'This Is Us' takes on race, class and teen love

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LOS ANGELES — Two high schoolers are testing their fledgling relationship with a day on the town, a classic start to a screen romance. But on Tuesday's "This Is Us," the carefree date in Philadelphia belonged to a boy who's a teenage dad from a blue-collar household and a girl who's been adopted from foster care into relative affluence.

The scenes and Tuesday's episode circumvented typical network TV brushstrokes, offering a nuanced take on the African American teenagers' lives and on the cross-currents within and between black and multiracial families. Sterling K. Brown, the Emmy-winning actor who plays the girl's dad, Randall Pearson, and the show's makers are proud to share the results.

"I just love there's a sort of diaspora of African American representation," said Brown. "'This Is Us' is all about family and all about connection, and the world of the show continues to expand over the years. But it really does my heart good when, every once in a while, the show becomes very focused on the African American experience through Randall's family, through these other families that we've added to the fold, and they're not the same."

The script was written by Kay Oyegun from an idea that series creator Dan Fogelman had been mulling. The inspiration: the chemistry between talented young actors Lyric Ross, who plays Deja Pearson, and Asante Blackk, a newcomer to the series as Malik. There's also a touch of influence from a 1995 Richard Linklater film and its 2004 sequel.

"Dan had this desire to have a sort of 'Before Sunrise'-"Before Sunset' episode essentially devoted to these two teenagers exploring Philadelphia together," Oyegun said.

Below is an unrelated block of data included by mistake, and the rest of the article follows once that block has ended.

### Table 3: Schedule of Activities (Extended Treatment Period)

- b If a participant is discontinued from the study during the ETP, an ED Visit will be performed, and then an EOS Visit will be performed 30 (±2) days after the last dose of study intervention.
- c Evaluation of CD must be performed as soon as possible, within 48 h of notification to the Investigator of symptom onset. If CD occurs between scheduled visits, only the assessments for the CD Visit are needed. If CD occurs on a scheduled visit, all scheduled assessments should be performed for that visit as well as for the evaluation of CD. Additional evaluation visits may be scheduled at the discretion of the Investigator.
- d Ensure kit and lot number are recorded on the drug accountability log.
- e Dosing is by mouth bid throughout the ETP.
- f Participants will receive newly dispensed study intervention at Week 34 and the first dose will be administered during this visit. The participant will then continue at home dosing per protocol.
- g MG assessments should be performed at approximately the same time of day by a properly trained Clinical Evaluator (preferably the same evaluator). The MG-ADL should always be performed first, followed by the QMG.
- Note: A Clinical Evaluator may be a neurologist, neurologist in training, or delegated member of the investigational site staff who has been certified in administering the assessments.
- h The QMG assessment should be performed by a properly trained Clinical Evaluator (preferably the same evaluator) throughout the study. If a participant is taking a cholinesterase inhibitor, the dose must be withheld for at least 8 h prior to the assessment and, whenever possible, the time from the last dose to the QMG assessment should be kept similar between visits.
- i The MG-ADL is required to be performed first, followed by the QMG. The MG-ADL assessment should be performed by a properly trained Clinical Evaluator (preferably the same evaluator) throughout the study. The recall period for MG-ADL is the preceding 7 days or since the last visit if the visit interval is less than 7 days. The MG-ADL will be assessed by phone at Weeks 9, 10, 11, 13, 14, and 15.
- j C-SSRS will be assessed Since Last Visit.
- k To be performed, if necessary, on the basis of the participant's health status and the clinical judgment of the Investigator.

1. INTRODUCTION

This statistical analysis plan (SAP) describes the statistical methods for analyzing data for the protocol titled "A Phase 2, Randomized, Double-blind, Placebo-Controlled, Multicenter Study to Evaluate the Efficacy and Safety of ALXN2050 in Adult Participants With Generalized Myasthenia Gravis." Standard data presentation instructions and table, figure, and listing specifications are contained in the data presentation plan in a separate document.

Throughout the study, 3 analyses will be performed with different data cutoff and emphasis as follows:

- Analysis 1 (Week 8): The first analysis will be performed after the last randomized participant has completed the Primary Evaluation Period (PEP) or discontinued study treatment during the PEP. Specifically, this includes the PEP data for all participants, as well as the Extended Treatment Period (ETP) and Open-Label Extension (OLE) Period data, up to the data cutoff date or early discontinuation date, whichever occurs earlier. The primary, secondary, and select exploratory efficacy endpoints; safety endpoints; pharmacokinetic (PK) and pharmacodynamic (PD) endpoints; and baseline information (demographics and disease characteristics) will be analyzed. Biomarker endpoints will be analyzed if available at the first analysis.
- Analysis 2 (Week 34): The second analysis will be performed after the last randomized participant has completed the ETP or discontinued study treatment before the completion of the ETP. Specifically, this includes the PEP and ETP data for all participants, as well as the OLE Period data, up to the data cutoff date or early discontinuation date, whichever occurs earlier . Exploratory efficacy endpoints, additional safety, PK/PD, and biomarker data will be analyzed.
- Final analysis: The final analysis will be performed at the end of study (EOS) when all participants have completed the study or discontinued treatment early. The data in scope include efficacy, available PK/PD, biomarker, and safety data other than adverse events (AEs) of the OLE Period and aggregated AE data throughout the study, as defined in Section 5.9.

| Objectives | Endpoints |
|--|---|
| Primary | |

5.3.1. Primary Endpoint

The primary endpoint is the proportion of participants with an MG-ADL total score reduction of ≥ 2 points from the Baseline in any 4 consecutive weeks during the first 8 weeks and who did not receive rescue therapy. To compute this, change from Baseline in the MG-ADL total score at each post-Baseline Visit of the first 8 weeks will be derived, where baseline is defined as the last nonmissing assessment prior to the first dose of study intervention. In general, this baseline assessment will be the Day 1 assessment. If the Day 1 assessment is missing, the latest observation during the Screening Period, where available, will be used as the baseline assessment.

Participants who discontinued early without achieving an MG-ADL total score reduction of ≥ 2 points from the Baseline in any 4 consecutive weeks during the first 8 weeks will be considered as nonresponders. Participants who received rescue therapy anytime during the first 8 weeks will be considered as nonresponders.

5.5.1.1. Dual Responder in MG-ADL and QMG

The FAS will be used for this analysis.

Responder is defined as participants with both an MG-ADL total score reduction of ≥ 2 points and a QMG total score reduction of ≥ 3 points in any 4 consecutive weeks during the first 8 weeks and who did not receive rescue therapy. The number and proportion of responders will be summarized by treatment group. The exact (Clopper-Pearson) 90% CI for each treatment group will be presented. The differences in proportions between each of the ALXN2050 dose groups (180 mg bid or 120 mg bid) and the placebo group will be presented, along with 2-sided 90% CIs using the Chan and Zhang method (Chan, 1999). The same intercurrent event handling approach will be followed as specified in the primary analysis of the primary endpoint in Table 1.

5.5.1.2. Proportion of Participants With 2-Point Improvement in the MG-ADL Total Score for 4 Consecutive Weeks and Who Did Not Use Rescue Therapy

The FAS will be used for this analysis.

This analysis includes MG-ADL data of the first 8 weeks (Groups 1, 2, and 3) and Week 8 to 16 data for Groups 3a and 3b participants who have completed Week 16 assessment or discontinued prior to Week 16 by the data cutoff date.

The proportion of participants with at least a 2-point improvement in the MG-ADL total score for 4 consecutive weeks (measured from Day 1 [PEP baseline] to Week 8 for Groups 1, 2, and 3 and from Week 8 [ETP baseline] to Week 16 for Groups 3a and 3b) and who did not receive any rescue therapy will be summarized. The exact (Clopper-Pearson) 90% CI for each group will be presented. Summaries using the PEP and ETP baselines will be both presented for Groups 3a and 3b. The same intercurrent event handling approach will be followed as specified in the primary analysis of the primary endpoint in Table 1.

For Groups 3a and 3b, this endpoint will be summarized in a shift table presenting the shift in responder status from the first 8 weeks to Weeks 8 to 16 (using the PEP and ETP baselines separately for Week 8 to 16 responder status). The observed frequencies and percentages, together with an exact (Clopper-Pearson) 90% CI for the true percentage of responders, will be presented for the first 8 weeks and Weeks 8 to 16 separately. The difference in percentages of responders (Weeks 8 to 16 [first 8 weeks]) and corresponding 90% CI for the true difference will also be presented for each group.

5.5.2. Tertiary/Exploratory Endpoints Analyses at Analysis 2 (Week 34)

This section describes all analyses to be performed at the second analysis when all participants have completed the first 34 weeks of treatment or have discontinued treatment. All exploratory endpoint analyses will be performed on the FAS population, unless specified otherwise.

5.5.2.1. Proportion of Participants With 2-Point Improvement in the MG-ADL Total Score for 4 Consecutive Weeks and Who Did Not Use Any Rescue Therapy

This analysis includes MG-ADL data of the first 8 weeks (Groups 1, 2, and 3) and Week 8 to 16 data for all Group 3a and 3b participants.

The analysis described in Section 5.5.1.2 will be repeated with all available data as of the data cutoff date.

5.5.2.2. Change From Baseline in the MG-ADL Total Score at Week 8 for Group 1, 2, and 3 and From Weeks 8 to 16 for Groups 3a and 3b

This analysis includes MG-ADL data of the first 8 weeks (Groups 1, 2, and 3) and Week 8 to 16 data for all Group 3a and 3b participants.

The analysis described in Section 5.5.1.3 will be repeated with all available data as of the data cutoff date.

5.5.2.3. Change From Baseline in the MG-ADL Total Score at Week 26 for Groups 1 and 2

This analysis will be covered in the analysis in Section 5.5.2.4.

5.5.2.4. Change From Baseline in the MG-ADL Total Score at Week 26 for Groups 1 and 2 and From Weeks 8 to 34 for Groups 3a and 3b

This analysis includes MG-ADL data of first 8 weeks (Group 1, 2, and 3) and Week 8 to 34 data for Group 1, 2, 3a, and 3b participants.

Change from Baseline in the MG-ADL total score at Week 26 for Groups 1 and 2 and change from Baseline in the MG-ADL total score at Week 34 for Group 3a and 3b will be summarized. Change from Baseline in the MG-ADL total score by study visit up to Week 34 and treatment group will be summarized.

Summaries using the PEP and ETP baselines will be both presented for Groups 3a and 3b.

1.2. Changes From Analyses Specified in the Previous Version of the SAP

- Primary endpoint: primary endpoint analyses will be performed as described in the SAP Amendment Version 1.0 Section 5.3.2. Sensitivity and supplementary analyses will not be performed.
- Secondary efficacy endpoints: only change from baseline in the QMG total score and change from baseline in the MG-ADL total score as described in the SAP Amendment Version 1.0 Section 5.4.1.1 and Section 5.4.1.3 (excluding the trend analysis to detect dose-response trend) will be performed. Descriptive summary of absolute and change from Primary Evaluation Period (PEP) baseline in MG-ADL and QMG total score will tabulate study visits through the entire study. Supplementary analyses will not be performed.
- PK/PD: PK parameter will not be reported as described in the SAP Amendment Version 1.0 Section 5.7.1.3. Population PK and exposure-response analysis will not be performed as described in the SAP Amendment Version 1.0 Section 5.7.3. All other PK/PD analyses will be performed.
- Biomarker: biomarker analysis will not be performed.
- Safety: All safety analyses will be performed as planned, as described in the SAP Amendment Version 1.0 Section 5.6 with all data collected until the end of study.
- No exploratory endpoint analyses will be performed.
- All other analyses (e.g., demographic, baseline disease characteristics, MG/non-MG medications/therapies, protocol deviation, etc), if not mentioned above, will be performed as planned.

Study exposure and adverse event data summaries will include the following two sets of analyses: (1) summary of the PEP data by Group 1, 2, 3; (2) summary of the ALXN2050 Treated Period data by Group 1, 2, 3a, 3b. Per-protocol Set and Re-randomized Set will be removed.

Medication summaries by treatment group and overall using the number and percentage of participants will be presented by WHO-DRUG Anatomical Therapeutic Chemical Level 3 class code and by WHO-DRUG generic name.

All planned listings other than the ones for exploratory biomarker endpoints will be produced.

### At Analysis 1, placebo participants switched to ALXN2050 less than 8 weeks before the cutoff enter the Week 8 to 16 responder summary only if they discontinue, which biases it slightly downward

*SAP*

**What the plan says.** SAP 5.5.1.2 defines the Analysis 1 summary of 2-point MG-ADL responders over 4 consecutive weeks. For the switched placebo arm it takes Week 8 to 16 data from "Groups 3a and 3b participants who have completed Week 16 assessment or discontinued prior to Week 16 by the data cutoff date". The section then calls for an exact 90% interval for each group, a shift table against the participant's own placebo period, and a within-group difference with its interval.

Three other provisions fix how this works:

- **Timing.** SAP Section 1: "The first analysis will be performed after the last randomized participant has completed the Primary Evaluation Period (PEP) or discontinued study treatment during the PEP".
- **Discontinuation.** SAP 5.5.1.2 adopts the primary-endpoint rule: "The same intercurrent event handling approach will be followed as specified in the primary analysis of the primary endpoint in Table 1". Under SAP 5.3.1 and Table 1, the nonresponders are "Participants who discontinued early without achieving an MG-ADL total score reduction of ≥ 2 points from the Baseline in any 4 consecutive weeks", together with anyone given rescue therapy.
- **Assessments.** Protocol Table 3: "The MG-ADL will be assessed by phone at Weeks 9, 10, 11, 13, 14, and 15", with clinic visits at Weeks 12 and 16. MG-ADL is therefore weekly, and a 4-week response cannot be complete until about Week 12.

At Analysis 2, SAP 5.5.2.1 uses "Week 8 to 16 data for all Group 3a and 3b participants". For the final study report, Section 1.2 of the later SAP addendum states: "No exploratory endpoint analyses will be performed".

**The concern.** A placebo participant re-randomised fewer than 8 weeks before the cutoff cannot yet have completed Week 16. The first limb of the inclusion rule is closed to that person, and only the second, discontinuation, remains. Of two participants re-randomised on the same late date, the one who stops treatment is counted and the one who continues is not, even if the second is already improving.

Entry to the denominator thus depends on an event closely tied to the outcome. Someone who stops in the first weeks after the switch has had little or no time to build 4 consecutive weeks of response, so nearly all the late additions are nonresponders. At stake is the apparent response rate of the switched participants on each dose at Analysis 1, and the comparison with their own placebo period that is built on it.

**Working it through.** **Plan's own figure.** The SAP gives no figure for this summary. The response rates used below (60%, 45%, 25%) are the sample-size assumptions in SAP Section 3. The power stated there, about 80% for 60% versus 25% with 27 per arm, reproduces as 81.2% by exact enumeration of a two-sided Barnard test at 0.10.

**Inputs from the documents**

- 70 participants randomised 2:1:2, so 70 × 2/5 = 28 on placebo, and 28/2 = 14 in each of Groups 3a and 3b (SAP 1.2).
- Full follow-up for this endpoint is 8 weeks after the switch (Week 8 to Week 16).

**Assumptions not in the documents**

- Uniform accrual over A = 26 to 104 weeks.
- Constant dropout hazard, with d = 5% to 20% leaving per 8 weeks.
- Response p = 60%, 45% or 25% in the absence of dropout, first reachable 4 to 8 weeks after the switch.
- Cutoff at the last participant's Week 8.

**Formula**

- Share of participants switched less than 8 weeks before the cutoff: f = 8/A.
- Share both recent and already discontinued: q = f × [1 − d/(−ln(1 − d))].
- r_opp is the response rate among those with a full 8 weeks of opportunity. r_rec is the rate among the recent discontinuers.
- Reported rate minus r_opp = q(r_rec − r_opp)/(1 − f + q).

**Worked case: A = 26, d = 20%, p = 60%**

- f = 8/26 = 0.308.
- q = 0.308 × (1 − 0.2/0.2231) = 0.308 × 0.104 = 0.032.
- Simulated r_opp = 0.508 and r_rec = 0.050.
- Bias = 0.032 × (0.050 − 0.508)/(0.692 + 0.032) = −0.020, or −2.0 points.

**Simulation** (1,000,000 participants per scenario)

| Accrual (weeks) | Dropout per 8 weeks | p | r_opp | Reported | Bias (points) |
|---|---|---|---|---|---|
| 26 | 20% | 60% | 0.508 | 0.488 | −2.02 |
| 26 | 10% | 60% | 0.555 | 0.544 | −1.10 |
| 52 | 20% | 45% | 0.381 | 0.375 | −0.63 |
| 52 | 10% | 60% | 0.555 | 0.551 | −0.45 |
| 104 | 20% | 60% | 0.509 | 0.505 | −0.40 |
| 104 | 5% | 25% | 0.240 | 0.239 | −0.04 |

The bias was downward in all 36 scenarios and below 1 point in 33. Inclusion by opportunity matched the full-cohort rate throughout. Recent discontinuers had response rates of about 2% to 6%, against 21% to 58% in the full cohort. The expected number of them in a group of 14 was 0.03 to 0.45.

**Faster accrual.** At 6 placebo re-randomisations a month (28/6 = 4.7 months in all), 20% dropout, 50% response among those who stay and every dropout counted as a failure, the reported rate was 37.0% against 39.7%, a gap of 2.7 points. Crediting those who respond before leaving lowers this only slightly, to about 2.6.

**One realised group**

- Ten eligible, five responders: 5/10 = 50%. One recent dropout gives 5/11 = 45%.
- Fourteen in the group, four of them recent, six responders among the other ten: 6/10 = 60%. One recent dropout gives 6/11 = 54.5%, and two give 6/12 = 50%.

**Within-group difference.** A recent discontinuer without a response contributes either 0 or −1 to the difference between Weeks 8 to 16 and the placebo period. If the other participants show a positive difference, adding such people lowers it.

Weighty themes emerged with the development of Malik's character and his place in the story, but Oyegun sees the teens' jaunt itself as remarkable. The highlights, from sampling cheesesteaks and frozen custard to contemplating sites honoring the African American experience, reflect Oyegun's familiarity with and affection for the city that became home after leaving her native Nigeria as a child.

"You get this lovely romance between these two kids that we rarely see, that kind of space for young black kids that's not surrounded by violence, that's not surrounded by hardness or pain or tragedy. It's really the simplicity of what it means to engage with someone you like, and in the most basic sense of the word," said Oyegun, a writer on "Queen Sugar" before joining "This Is Us" at its start.

Fogelman described the teens' date as emblematic of the show's effort to open a window on people who may be unknown to viewers, making them "human and real" through characters who are flawed but essentially decent. The story is minus the cliffhanger life-or-death drama (and maybe, just maybe, the trademark audience tears) of other episodes, a change-up that Fogelman sees as valuable.

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